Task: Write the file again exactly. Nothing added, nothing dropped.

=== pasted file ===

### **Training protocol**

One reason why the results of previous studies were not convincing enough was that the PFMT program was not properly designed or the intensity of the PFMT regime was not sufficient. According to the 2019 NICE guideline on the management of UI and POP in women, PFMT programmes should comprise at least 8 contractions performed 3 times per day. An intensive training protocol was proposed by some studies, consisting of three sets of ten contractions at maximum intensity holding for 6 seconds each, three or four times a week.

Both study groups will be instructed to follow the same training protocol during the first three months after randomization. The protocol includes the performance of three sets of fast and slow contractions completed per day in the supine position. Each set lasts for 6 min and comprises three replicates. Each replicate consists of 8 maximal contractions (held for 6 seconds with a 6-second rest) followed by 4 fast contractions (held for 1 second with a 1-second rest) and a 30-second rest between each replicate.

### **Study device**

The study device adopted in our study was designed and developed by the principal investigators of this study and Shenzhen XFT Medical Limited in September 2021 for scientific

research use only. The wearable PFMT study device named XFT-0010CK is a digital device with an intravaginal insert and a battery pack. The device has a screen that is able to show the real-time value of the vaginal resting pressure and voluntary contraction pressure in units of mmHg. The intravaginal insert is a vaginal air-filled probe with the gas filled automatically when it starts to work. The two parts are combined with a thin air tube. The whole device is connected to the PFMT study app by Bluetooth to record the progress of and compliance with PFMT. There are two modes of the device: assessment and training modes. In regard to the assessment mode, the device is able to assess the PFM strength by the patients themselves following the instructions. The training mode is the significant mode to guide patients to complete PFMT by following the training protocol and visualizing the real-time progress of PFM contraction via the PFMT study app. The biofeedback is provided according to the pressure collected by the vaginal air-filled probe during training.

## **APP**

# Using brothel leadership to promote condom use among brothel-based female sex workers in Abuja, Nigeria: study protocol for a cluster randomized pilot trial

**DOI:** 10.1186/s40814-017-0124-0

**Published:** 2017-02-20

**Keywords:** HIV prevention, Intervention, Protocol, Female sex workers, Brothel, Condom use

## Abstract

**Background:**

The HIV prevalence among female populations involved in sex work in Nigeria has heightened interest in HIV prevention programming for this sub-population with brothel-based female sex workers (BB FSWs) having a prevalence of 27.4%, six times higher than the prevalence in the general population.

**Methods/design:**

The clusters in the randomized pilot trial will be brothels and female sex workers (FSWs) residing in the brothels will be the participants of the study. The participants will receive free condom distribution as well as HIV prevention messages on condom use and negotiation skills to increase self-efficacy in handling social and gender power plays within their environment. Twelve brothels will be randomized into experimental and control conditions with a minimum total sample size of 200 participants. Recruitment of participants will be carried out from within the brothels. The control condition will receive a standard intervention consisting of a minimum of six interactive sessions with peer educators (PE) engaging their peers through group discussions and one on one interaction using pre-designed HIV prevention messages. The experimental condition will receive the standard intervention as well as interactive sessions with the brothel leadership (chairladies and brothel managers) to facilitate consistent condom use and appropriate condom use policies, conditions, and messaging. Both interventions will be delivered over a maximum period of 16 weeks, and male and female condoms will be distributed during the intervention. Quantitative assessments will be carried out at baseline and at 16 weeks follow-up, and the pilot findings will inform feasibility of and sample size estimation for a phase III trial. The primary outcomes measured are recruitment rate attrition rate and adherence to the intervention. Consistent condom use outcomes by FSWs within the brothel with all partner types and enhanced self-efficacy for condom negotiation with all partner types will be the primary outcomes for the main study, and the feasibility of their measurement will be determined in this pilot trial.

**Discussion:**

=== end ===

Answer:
### **Training protocol**

One reason why the results of previous studies were not convincing enough was that the PFMT program was not properly designed or the intensity of the PFMT regime was not sufficient. According to the 2019 NICE guideline on the management of UI and POP in women, PFMT programmes should comprise at least 8 contractions performed 3 times per day. An intensive training protocol was proposed by some studies, consisting of three sets of ten contractions at maximum intensity holding for 6 seconds each, three or four times a week.

Both study groups will be instructed to follow the same training protocol during the first three months after randomization. The protocol includes the performance of three sets of fast and slow contractions completed per day in the supine position. Each set lasts for 6 min and comprises three replicates. Each replicate consists of 8 maximal contractions (held for 6 seconds with a 6-second rest) followed by 4 fast contractions (held for 1 second with a 1-second rest) and a 30-second rest between each replicate.

### **Study device**

The study device adopted in our study was designed and developed by the principal investigators of this study and Shenzhen XFT Medical Limited in September 2021 for scientific

research use only. The wearable PFMT study device named XFT-0010CK is a digital device with an intravaginal insert and a battery pack. The device has a screen that is able to show the real-time value of the vaginal resting pressure and voluntary contraction pressure in units of mmHg. The intravaginal insert is a vaginal air-filled probe with the gas filled automatically when it starts to work. The two parts are combined with a thin air tube. The whole device is connected to the PFMT study app by Bluetooth to record the progress of and compliance with PFMT. There are two modes of the device: assessment and training modes. In regard to the assessment mode, the device is able to assess the PFM strength by the patients themselves following the instructions. The training mode is the significant mode to guide patients to complete PFMT by following the training protocol and visualizing the real-time progress of PFM contraction via the PFMT study app. The biofeedback is provided according to the pressure collected by the vaginal air-filled probe during training.

## **APP**

# Using brothel leadership to promote condom use among brothel-based female sex workers in Abuja, Nigeria: study protocol for a cluster randomized pilot trial

**DOI:** 10.1186/s40814-017-0124-0

**Published:** 2017-02-20

**Keywords:** HIV prevention, Intervention, Protocol, Female sex workers, Brothel, Condom use

## Abstract

**Background:**

The HIV prevalence among female populations involved in sex work in Nigeria has heightened interest in HIV prevention programming for this sub-population with brothel-based female sex workers (BB FSWs) having a prevalence of 27.4%, six times higher than the prevalence in the general population.

**Methods/design:**

The clusters in the randomized pilot trial will be brothels and female sex workers (FSWs) residing in the brothels will be the participants of the study. The participants will receive free condom distribution as well as HIV prevention messages on condom use and negotiation skills to increase self-efficacy in handling social and gender power plays within their environment. Twelve brothels will be randomized into experimental and control conditions with a minimum total sample size of 200 participants. Recruitment of participants will be carried out from within the brothels. The control condition will receive a standard intervention consisting of a minimum of six interactive sessions with peer educators (PE) engaging their peers through group discussions and one on one interaction using pre-designed HIV prevention messages. The experimental condition will receive the standard intervention as well as interactive sessions with the brothel leadership (chairladies and brothel managers) to facilitate consistent condom use and appropriate condom use policies, conditions, and messaging. Both interventions will be delivered over a maximum period of 16 weeks, and male and female condoms will be distributed during the intervention. Quantitative assessments will be carried out at baseline and at 16 weeks follow-up, and the pilot findings will inform feasibility of and sample size estimation for a phase III trial. The primary outcomes measured are recruitment rate attrition rate and adherence to the intervention. Consistent condom use outcomes by FSWs within the brothel with all partner types and enhanced self-efficacy for condom negotiation with all partner types will be the primary outcomes for the main study, and the feasibility of their measurement will be determined in this pilot trial.

**Discussion:**